Your Guide to Both Sides of “Captain America: Civil War”

In Captain America: Civil War, the Avengers split after a deadly incident in Nigeria. The United Nations proposes the Sokovia Accords, which would place the team under strict supervision by a panel of select countries. Captain America is against such oversight, having been used by the Army and betrayed by S.H.I.E.L.D. His closest pal Falcon is fiercely loyal to his brother in arms. Iron Man is all for it, since his hubris nearly destroyed the world after he accidentally created Ultron. His best bud War Machine is also bound to serve his country, which is spearheading the charge to control the Avengers. The other supporters have their own motivations, but some are murkier than others, particularly the Winter Soldier and Black Widow. And the newest recruits (Ant-Man and Spider-Man) have the most fun, but the least personal investment. Still, the battle royale at a German airport is the highlight of the film, and the best action setpiece of any Marvel movie. With so many characters to keep track of, here’s a breakdown of where the major characters stand.




About Kip Mooney

Kip Mooney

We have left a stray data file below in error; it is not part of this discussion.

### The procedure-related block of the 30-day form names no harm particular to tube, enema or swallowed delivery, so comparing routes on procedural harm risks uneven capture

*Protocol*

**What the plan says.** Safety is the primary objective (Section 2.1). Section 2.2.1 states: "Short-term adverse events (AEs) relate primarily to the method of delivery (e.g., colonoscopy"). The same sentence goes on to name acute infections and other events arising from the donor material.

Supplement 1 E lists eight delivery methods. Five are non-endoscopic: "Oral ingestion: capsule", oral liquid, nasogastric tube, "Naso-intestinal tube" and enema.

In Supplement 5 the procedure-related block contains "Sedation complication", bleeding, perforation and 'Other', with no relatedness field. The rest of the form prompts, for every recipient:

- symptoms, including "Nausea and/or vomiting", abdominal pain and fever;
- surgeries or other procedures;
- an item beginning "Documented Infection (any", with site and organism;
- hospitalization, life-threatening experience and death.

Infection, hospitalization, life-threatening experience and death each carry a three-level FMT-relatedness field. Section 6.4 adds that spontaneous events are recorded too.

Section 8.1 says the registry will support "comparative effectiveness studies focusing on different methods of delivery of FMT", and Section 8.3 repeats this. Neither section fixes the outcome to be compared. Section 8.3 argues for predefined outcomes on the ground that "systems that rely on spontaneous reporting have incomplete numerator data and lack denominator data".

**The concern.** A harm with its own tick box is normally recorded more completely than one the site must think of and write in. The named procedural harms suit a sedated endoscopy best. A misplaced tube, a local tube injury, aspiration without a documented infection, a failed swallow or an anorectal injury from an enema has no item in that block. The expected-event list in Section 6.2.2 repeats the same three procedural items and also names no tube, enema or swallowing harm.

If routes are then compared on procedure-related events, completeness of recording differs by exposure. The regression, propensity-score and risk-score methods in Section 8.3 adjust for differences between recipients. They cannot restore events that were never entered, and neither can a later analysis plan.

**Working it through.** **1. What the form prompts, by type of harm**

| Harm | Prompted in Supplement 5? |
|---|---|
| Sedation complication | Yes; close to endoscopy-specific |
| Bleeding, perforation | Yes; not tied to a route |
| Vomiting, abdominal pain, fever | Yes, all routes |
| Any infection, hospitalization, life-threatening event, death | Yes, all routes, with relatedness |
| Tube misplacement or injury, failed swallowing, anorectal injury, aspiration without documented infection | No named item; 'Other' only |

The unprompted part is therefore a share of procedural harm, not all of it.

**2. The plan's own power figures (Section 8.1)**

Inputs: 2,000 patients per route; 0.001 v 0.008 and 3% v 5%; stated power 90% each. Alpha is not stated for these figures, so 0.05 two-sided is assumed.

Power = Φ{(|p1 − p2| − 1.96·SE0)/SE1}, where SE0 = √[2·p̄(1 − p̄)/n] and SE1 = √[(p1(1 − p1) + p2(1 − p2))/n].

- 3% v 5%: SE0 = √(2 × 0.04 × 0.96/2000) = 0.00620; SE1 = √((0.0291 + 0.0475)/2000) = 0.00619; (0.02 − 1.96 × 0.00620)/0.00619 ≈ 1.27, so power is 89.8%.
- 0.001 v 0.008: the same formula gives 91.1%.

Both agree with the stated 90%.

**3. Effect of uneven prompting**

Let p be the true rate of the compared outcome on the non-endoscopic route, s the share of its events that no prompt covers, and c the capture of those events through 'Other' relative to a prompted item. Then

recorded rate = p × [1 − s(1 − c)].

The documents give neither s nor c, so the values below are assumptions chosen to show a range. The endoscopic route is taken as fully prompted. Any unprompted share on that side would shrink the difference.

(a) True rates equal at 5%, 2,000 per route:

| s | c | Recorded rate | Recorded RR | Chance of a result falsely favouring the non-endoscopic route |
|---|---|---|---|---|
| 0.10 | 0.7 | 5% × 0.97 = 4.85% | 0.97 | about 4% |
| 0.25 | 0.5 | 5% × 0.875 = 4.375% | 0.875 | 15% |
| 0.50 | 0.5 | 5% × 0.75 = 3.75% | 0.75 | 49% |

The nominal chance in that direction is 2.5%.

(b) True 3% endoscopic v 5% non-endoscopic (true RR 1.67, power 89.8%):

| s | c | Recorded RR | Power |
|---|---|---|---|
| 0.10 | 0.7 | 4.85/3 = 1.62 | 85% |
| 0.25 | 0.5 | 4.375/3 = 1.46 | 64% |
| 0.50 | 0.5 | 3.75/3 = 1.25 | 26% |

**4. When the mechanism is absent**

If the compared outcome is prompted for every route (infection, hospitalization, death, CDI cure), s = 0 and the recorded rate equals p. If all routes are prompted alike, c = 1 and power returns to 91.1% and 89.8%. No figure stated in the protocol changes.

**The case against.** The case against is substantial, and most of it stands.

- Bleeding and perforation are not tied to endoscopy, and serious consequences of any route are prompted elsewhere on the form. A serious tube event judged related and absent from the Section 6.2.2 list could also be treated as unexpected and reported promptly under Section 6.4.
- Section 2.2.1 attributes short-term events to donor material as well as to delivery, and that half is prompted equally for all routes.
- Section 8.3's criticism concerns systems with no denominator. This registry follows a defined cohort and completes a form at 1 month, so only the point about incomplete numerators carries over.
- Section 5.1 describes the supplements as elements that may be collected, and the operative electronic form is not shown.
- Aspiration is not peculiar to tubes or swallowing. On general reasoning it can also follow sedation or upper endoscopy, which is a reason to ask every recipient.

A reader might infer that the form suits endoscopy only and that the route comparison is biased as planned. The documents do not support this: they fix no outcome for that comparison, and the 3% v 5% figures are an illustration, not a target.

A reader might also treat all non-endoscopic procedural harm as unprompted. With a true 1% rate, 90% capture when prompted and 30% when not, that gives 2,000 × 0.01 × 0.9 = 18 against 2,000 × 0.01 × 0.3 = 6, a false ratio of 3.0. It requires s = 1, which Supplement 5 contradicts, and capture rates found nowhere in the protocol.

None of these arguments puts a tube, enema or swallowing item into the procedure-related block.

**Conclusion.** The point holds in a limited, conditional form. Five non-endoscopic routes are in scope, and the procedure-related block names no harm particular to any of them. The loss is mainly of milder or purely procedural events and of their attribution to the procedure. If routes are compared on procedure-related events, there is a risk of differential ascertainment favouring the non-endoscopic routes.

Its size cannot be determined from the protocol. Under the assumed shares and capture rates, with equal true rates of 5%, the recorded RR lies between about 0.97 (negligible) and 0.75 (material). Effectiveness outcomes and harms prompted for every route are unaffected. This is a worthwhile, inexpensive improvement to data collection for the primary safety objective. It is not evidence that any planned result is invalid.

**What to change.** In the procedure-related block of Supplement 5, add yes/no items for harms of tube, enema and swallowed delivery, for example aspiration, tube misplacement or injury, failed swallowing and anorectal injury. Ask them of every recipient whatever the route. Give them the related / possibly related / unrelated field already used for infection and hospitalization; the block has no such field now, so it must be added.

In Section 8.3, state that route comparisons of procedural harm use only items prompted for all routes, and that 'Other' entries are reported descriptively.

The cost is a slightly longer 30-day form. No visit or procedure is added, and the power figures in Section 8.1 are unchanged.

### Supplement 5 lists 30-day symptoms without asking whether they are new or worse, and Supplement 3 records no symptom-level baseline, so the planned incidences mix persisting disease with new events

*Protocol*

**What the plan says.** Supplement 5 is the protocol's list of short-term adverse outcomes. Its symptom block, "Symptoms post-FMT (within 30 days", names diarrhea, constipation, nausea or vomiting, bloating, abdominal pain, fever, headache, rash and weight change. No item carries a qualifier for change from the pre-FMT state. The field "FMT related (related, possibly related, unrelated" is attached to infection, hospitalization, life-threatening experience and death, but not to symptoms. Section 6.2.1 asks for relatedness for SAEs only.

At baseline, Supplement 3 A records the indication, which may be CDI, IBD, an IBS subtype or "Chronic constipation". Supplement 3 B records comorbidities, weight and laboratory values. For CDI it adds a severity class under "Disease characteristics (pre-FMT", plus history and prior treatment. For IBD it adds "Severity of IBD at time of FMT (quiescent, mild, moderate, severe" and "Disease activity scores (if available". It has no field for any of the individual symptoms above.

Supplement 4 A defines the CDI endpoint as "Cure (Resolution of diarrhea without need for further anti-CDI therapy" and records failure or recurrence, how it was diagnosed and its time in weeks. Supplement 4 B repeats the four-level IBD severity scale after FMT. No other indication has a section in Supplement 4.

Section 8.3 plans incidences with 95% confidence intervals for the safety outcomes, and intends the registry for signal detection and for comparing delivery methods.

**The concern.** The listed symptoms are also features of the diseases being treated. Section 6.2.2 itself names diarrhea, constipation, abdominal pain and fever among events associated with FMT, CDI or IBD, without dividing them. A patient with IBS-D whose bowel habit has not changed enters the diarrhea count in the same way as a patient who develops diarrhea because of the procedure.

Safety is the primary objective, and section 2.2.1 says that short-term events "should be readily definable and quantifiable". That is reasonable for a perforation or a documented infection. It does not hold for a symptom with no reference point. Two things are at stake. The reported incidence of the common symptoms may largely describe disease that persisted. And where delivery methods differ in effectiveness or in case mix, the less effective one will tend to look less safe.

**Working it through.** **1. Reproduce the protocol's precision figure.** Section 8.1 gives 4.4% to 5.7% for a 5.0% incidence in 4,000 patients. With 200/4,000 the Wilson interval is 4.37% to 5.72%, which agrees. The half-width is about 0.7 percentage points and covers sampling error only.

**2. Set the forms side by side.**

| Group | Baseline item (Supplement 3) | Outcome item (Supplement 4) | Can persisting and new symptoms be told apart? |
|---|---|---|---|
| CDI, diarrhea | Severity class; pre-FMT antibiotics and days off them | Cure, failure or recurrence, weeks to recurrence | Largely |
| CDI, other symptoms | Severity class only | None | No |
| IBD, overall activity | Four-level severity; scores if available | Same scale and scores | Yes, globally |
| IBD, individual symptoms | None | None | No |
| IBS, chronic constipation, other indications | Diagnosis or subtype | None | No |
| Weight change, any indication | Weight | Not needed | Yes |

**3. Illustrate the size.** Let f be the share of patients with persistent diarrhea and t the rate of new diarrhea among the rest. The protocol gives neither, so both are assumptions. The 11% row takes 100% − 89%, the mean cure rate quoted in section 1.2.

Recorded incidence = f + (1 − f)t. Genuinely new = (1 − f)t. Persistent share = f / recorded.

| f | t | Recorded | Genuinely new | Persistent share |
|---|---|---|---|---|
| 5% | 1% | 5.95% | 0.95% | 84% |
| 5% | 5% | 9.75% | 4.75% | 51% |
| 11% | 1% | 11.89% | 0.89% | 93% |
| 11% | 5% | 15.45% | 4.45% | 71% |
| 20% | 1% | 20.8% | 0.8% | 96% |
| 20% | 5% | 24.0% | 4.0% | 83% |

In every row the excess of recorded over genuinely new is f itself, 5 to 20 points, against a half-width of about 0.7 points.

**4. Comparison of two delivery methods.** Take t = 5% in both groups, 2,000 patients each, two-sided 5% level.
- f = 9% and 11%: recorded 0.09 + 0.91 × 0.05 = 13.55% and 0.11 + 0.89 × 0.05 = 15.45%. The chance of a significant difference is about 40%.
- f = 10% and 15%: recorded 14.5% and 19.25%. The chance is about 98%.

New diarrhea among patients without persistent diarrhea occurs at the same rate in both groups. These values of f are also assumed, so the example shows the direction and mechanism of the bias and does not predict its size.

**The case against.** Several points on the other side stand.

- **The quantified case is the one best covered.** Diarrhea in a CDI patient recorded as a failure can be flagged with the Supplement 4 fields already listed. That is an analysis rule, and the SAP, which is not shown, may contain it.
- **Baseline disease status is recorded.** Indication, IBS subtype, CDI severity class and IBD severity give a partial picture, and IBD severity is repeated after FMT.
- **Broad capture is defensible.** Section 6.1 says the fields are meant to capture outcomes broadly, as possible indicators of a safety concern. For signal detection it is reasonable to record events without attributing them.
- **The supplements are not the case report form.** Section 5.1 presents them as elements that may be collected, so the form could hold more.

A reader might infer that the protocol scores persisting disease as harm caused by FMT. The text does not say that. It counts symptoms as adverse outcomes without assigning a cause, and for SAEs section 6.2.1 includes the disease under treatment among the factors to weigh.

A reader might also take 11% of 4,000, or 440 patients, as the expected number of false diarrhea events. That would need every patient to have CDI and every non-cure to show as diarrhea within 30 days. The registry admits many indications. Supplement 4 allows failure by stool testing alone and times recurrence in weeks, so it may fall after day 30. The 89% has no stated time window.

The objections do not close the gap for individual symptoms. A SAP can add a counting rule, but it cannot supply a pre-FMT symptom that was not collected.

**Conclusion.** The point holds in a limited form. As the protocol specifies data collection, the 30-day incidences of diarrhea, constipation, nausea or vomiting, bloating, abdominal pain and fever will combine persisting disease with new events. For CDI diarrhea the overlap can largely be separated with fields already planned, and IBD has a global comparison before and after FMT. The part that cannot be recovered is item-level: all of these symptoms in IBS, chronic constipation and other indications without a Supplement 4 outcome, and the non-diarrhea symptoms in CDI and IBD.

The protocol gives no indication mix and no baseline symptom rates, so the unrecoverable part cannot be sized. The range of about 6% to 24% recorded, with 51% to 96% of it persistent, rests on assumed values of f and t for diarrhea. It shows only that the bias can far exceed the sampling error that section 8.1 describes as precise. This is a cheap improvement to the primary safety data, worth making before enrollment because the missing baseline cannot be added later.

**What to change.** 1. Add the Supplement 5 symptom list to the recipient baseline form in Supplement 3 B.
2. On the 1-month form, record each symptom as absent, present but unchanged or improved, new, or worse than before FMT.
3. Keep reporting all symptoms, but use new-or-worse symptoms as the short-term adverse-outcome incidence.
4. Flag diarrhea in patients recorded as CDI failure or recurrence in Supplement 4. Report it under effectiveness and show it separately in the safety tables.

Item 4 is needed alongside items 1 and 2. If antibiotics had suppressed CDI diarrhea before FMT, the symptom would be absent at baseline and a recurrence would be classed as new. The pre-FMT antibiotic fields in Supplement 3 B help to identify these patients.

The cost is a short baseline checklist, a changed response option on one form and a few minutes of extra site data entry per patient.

Like many film critics born during and after the 1980s, my hero is Roger Ebert. The man was already the best critic in the nation when he won the Pulitzer in 1975, but his indomitable spirit during and after his recent battle with cancer keeps me coming back to read not only his reviews but his insightful commentary on the everyday. But enough about a guy you know a lot about. I knew I was going to be a film critic—some would say a snob—in middle school, when I had to voraciously defend my position that The Royal Tenenbaums was only a million times better than Adam Sandler’s remake of Mr. Deeds. From then on, I would seek out Wes Anderson’s films and avoid Sandler’s like the plague. Still, I like to think of myself as a populist, and I’ll be just as likely to see the next superhero movie as the next Sundance sensation. The thing I most deplore in a movie is laziness. I’d much rather see movies with big ambitions try and fail than movies with no ambitions succeed at simply existing. I’m also a big advocate of fun-bad movies like The Room and most of Nicolas Cage’s work. In the past, I’ve written for The Dallas Morning News and the North Texas Daily, which I edited for a semester. I also contributed to Dallas-based Pegasus News, which in the circle of life, is now part of The Dallas Morning News, where I got my big break in 2007. Eventually, I’d love to write and talk about film full-time, but until that’s a viable career option, I work as an auditor for Wells Fargo. I hope to one day meet my hero, go to the Toronto International Film Festival, and compete on Jeopardy. Until then, I’m excited to share my love of film with you.

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